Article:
Mismanagement of its petrodollars is not the only challenge Guyana faces. The racially-divisive, developing country has a history of corruption. To tackle this issue, the Guyana Oil & Gas Association partnered with the Caribbean Institute of Forensic Accounting and the African Business Roundtable (South Africa) to host a two-day symposium on July 5-6th in the capital, Georgetown, on “Public Corruption and the Curse of Oil: Lessons from Developing Countries.”
Vicky McPherson, one of the panelists, noted: “You can have all of the laws and regulations in place, but if you don’t have the leadership and the personal conviction, quite frankly, to not steal from the public coffers, none of this matters.”
In yet another effort to achieve transparency in the industry, the Ministry of Natural Resources obtained assistance from The Carter Center to support Guyana’s bid to join the Extractive Industries Transparency Initiative (EITI): an international standard for the good governance of revenues derived from oil, gas, mining, and other natural resources.
More danger lurks with this marriage of unequal partners. Who will monitor and regulate the mammoth?
On April 5, 2017, Guyana’s Attorney General and Minister of Legal Affairs Basil Williams met with the American team for Energy Governance and Capacity Initiative (EGCI), a program of the Bureau of Energy Resources of the US Department of State. According to the press release from Guyana’s Department of Public Information (DPI), the American team confirmed their commitment “to building infrastructural and institutional databases as well as to provide technical assistance to countries that are in the early stages of developing an oil and gas industry.” Considering that their boss, the US Secretary of State Rex Tillerson, is the former CEO of ExxonMobil, Guyana should be concerned about likely future conflicts of interest.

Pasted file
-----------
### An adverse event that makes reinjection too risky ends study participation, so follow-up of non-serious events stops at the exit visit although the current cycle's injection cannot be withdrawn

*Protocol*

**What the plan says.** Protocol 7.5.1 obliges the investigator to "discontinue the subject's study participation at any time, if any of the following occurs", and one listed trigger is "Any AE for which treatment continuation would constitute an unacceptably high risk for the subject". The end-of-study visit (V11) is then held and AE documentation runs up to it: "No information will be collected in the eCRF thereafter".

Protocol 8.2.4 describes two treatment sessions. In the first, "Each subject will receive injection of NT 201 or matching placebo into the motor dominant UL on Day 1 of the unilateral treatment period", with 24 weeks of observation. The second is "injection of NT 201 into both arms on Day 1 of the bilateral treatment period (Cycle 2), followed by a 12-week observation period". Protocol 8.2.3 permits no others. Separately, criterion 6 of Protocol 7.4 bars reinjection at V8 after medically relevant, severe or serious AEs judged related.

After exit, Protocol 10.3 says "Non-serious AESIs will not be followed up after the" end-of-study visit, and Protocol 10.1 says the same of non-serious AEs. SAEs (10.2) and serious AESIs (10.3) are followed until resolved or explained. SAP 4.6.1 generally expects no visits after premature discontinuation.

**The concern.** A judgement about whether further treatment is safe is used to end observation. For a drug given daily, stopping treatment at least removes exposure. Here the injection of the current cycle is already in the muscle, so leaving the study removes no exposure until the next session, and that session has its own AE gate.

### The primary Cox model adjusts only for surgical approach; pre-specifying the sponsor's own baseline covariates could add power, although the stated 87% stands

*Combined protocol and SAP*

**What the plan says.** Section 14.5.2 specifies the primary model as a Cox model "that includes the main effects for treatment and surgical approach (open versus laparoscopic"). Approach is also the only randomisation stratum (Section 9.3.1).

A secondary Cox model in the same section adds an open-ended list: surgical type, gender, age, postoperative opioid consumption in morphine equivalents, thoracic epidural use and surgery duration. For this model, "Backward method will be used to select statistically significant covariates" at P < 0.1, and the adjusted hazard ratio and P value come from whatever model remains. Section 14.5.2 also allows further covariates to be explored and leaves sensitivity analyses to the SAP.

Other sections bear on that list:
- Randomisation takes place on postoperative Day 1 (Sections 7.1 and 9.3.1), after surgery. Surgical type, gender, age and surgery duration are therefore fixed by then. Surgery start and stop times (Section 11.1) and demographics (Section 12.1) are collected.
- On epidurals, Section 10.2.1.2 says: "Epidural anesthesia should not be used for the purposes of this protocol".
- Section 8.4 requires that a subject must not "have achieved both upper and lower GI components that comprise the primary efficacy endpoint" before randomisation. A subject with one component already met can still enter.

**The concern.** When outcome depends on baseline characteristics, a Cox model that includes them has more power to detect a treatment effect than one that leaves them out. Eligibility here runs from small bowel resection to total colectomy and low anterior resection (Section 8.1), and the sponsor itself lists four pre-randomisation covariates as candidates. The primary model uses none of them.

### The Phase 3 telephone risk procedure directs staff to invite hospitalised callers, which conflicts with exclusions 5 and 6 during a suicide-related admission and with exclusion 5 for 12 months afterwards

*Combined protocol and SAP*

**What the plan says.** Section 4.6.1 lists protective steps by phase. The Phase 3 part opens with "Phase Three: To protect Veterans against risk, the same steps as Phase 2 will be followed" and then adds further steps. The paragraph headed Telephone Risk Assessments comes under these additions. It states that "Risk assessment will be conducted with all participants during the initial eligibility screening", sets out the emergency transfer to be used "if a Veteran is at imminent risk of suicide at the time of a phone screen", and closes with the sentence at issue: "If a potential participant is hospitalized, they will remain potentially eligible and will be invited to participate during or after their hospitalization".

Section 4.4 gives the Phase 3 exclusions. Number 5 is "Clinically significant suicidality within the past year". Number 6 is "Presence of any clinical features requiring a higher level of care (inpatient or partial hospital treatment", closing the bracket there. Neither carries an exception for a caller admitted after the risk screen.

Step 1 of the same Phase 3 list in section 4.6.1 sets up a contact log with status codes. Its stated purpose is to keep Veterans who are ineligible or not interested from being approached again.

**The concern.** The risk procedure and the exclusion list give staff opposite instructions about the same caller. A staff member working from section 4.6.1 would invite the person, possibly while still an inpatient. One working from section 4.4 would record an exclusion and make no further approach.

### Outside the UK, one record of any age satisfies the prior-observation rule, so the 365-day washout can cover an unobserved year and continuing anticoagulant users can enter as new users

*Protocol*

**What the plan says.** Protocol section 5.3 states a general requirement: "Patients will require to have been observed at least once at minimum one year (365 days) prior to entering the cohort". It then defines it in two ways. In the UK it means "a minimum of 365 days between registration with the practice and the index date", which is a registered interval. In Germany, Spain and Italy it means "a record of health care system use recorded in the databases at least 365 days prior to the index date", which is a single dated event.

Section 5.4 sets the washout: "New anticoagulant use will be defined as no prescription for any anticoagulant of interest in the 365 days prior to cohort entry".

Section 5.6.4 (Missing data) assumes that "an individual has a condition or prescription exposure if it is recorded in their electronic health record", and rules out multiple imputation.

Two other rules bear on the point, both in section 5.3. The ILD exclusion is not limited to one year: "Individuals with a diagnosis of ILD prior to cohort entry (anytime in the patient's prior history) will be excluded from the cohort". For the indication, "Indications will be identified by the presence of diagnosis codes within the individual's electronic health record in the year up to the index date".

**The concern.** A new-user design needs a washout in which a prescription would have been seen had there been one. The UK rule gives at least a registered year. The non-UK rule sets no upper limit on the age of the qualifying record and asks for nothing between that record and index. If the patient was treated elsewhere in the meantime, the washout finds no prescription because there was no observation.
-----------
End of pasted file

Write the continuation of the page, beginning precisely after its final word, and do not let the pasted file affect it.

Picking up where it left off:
The oil and natural gas market also faces new risks with the global transition to renewable energy. In 2016, as the price of wind and solar power continued to fall, renewable energy capacity has grown worldwide. According to a new report in the Energy Watch Group Newsletter June 2017, ExxonMobil and the other four major oil companies “risk spending more than a third of their budgets by 2025 on oil and gas projects that will not be feasible if international climate targets are to be met.”
This risk has not gone unnoticed among ExxonMobil’s shareholders. At the end of May, 62 percent of them voted in favor of more open and detailed analyses of risks posed by climate change policies. Meanwhile in Guyana at an oil and gas seminar, the Minister of Natural Resources assured local participants that the discovery of oil and natural gas will not slow the country’s move towards the use of 100 percent renewable energy by 2025.
How much risk would Guyana have to assume should their Liza Phase 1 development project become unprofitable and abandoned? Our global capitalist economic system thrives on indebtedness. ExxonMobil is in this marriage to win. We can be sure that their prenuptial agreement was drawn up in their favor.